Our research broadly focuses on analyzing civil infrastructure and environmental systems as cyber-physical systems. We use observational data, physical models, and statistical models to better understand civil infrastructure and environmental systems. Our goal is to create new methodologies and tools that can be implemented by infrastructure owners and environmental managers to improve the resiliency and sustainability of these systems. Within this broad theme, our research can be categorized into three main topics: hydrologic information systems, integrated environmental modeling, and resilient infrastructure systems.
As the quantity of data available for digitally describing water systems grows, so does the need to formally organize the data so that it can be made accessible for scientific studies and management decision making. Many approaches and tools have been developed in the broader information science community. We are interested in applying these approaches and tailoring them to best accommodate water systems. This effort includes merging approaches for geospatial data developed in the geographic information sciences and for observed and modeled hydrologic data. The ultimate goal is to advance our ability to digitally describe real-world water systems with the motivation that this will lead to improved predicative capabilities.
Water scientist and engineers have developed many models for predicting the behavior of water systems. We are interested in developing methods for integrating these various models into modeling systems that are transparent and easily extended to accommodate new models and methods. The software engineering community has developed many approaches for creating such modeling systems. Our goal is to identify which of these approaches is most appropriate for the specific problem of water resource systems integration, and to show how they can be applied to create more robust water modeling systems. We believe that the organization of computer code using approaches that have been applied in software engineering (object-oriented design, component-based architectures, service-oriented architectures, etc.) will allow for more accurate representations of complicated systems and, therefore, improved model predictions.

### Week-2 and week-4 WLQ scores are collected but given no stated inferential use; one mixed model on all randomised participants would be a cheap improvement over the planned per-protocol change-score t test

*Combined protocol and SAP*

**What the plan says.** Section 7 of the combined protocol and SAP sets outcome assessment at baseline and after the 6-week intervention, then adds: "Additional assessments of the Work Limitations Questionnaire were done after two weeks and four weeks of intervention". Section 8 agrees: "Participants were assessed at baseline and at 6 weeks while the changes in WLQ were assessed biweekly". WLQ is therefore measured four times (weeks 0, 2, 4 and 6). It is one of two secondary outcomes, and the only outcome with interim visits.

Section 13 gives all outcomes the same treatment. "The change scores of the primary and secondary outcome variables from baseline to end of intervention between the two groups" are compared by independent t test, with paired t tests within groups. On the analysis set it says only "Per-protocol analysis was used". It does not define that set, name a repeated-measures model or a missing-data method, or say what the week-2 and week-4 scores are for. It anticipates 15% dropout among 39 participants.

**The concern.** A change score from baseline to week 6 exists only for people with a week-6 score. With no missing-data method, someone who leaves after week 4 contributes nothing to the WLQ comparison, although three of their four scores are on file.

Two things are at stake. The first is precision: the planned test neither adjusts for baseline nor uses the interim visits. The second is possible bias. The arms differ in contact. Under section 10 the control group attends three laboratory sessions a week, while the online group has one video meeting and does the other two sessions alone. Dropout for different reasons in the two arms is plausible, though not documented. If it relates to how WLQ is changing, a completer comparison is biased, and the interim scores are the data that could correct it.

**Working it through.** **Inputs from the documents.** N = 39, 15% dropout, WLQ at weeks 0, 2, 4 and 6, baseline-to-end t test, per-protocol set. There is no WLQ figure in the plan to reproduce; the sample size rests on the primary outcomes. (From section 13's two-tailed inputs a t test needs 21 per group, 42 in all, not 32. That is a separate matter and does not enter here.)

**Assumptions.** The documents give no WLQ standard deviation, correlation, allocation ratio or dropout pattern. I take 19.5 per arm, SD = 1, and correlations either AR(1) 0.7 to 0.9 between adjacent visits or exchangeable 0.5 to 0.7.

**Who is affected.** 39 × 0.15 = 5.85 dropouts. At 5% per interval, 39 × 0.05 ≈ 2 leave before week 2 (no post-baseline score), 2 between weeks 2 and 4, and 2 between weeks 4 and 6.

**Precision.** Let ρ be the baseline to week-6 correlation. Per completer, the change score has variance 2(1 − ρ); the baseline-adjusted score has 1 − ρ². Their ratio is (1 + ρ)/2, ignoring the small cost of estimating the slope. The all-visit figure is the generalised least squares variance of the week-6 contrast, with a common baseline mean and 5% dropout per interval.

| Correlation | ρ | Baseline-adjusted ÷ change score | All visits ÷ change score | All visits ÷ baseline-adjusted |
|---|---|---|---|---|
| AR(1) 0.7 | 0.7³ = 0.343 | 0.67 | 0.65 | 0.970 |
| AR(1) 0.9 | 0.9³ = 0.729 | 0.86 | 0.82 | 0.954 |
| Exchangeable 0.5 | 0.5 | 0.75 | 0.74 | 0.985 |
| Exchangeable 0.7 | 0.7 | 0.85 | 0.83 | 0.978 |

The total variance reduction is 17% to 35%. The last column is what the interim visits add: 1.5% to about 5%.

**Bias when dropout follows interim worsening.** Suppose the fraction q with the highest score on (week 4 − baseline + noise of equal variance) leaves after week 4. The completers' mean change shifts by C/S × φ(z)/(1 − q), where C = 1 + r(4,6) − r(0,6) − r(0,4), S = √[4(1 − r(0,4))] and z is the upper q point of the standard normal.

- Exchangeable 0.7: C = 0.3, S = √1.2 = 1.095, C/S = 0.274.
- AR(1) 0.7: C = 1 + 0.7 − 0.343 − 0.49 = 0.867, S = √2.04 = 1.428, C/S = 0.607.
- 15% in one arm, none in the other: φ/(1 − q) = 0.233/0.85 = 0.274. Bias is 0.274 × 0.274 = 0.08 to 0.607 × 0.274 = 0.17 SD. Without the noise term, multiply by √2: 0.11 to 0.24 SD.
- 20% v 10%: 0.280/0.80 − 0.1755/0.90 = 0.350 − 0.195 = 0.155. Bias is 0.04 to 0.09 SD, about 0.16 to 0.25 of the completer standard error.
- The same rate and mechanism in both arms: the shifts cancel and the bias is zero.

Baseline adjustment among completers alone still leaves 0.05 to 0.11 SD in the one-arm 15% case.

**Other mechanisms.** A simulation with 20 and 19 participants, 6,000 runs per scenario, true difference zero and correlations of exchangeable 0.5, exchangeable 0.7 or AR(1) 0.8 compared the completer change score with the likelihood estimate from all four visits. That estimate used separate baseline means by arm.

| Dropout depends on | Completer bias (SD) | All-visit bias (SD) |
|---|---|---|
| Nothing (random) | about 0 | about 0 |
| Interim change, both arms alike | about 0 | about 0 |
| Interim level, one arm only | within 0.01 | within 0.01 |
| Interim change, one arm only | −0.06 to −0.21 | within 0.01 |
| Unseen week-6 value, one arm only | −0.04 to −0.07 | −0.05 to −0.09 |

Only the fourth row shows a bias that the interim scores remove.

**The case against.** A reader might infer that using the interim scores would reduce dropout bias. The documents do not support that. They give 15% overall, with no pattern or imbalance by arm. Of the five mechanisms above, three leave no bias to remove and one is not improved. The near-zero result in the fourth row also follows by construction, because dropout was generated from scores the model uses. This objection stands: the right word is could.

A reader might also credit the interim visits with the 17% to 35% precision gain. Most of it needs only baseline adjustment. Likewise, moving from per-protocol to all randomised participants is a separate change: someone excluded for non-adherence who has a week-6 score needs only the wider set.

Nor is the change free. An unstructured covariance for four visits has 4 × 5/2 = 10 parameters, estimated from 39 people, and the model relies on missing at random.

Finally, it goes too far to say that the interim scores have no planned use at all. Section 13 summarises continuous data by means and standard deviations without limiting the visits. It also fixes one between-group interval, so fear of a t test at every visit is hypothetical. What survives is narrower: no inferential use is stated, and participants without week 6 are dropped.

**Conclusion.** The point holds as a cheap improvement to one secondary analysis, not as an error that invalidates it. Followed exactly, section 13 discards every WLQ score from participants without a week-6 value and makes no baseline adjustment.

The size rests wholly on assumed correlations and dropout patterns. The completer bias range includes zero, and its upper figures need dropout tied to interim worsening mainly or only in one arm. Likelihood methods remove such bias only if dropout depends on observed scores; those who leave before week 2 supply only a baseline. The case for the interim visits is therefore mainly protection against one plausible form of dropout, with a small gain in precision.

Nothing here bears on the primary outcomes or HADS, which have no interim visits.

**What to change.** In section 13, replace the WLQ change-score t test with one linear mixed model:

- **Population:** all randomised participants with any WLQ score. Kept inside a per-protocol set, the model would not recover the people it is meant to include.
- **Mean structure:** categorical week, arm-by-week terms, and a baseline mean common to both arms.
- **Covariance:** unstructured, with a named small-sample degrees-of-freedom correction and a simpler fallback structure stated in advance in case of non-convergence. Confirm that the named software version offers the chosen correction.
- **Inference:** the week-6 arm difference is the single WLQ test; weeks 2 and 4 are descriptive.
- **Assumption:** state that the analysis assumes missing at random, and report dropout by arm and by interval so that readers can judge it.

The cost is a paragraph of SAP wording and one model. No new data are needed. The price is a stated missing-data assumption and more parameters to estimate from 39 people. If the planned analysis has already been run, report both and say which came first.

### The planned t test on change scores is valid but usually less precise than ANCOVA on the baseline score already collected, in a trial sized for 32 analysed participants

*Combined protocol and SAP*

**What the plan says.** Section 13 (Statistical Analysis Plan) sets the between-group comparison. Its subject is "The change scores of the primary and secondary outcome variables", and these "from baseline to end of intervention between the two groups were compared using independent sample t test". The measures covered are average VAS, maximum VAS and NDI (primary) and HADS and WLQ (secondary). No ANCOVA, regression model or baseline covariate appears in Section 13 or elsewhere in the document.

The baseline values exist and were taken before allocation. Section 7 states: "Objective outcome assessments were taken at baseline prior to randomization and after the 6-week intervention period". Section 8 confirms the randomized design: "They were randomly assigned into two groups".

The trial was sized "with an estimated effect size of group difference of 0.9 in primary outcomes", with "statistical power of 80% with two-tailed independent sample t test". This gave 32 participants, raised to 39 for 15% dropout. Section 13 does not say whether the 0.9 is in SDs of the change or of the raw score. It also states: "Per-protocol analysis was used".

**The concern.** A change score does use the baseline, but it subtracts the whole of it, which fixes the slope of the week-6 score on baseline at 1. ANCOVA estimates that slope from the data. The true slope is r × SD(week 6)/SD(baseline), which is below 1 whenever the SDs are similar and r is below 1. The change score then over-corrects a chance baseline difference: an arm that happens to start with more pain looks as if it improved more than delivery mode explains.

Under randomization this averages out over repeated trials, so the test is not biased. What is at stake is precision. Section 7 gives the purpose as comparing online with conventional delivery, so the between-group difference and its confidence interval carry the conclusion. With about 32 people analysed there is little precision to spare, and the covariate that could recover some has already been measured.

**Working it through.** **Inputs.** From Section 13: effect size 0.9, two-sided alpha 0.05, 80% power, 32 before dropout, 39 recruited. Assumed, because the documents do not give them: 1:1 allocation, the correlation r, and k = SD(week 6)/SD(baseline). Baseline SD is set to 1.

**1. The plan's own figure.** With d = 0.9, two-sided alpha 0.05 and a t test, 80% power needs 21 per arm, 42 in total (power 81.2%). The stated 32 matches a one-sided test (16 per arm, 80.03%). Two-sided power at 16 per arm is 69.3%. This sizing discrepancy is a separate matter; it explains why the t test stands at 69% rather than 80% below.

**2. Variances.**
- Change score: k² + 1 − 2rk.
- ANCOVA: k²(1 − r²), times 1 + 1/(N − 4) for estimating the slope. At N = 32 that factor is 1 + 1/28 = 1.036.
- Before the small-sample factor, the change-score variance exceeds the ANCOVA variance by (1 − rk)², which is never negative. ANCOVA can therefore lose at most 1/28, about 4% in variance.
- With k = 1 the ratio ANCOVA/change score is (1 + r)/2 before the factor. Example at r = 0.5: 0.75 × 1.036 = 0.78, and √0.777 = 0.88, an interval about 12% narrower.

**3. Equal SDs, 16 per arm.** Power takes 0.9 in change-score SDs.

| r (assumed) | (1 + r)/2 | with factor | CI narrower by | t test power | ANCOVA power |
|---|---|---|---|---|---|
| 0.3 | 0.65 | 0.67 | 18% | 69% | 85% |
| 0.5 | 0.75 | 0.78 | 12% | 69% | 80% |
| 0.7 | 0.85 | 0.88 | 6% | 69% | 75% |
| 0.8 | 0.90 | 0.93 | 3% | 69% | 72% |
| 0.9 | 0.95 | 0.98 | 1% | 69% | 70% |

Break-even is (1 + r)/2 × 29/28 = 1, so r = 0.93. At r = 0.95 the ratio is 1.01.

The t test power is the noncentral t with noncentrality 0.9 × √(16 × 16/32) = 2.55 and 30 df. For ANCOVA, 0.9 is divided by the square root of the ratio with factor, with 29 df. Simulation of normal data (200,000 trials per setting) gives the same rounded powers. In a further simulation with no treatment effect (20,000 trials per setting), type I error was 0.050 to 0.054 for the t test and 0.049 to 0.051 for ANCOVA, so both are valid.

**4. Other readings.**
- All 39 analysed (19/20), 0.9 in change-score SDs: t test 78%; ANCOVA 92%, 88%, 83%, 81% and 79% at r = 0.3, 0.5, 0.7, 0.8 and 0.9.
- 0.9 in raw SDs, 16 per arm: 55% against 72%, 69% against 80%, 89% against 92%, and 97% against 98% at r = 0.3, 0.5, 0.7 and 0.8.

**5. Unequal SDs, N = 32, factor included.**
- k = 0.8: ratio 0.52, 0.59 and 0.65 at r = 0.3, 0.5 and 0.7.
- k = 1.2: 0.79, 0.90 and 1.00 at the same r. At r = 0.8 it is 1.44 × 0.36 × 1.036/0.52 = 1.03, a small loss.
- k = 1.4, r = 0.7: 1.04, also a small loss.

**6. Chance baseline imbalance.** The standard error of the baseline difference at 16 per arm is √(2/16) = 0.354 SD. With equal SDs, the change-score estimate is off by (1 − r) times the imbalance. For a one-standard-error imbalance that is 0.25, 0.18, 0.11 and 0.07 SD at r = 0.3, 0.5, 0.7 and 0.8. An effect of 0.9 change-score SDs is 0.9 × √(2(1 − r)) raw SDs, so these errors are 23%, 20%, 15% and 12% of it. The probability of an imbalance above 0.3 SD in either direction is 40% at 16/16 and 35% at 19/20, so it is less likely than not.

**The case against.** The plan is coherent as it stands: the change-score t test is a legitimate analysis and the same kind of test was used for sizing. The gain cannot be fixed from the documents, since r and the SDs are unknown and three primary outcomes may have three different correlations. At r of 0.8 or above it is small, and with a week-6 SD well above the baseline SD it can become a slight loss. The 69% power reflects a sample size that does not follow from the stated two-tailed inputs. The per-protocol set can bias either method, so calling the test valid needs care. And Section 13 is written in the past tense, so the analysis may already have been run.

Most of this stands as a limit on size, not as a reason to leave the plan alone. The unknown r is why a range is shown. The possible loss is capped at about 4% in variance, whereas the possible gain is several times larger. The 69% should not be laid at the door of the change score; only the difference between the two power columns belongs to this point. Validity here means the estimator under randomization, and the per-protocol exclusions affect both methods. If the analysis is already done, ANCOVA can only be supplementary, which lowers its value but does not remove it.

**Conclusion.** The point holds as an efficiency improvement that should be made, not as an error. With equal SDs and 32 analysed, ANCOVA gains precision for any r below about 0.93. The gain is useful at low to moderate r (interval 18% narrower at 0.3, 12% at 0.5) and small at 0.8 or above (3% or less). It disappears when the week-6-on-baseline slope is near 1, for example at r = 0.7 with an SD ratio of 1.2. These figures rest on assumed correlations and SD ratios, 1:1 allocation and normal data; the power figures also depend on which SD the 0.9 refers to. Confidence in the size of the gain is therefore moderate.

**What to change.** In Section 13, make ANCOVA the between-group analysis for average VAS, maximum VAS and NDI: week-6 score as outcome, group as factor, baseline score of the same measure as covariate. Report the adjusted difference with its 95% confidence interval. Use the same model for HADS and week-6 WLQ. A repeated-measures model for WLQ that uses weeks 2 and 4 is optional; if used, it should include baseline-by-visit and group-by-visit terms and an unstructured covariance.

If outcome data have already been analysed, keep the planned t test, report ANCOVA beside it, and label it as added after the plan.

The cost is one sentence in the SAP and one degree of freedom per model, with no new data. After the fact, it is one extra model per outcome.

Urban infrastructure systems impact, and are impacted by, environmental and water resources systems. We are interested in developing tools and approaches that allow for civil infrastructure and environmental systems to be ‘smart’ systems with active sensing and control that allow for better capture of system interdependencies. We are researching policies to mitigate the impact of transportation infrastructure on the environment, improving the forecasting of flooding impacts on transportation systems, and the use of sensors and actuators to improve real-time and integrated management of civil infrastructure and environmental systems. A particular interest is infrastructure for coastal cities, like Norfolk and Virginia Beach, VA, common case studies for our research, where building resilient civil infrastructure systems is particularly challenging given changing environmental conditions.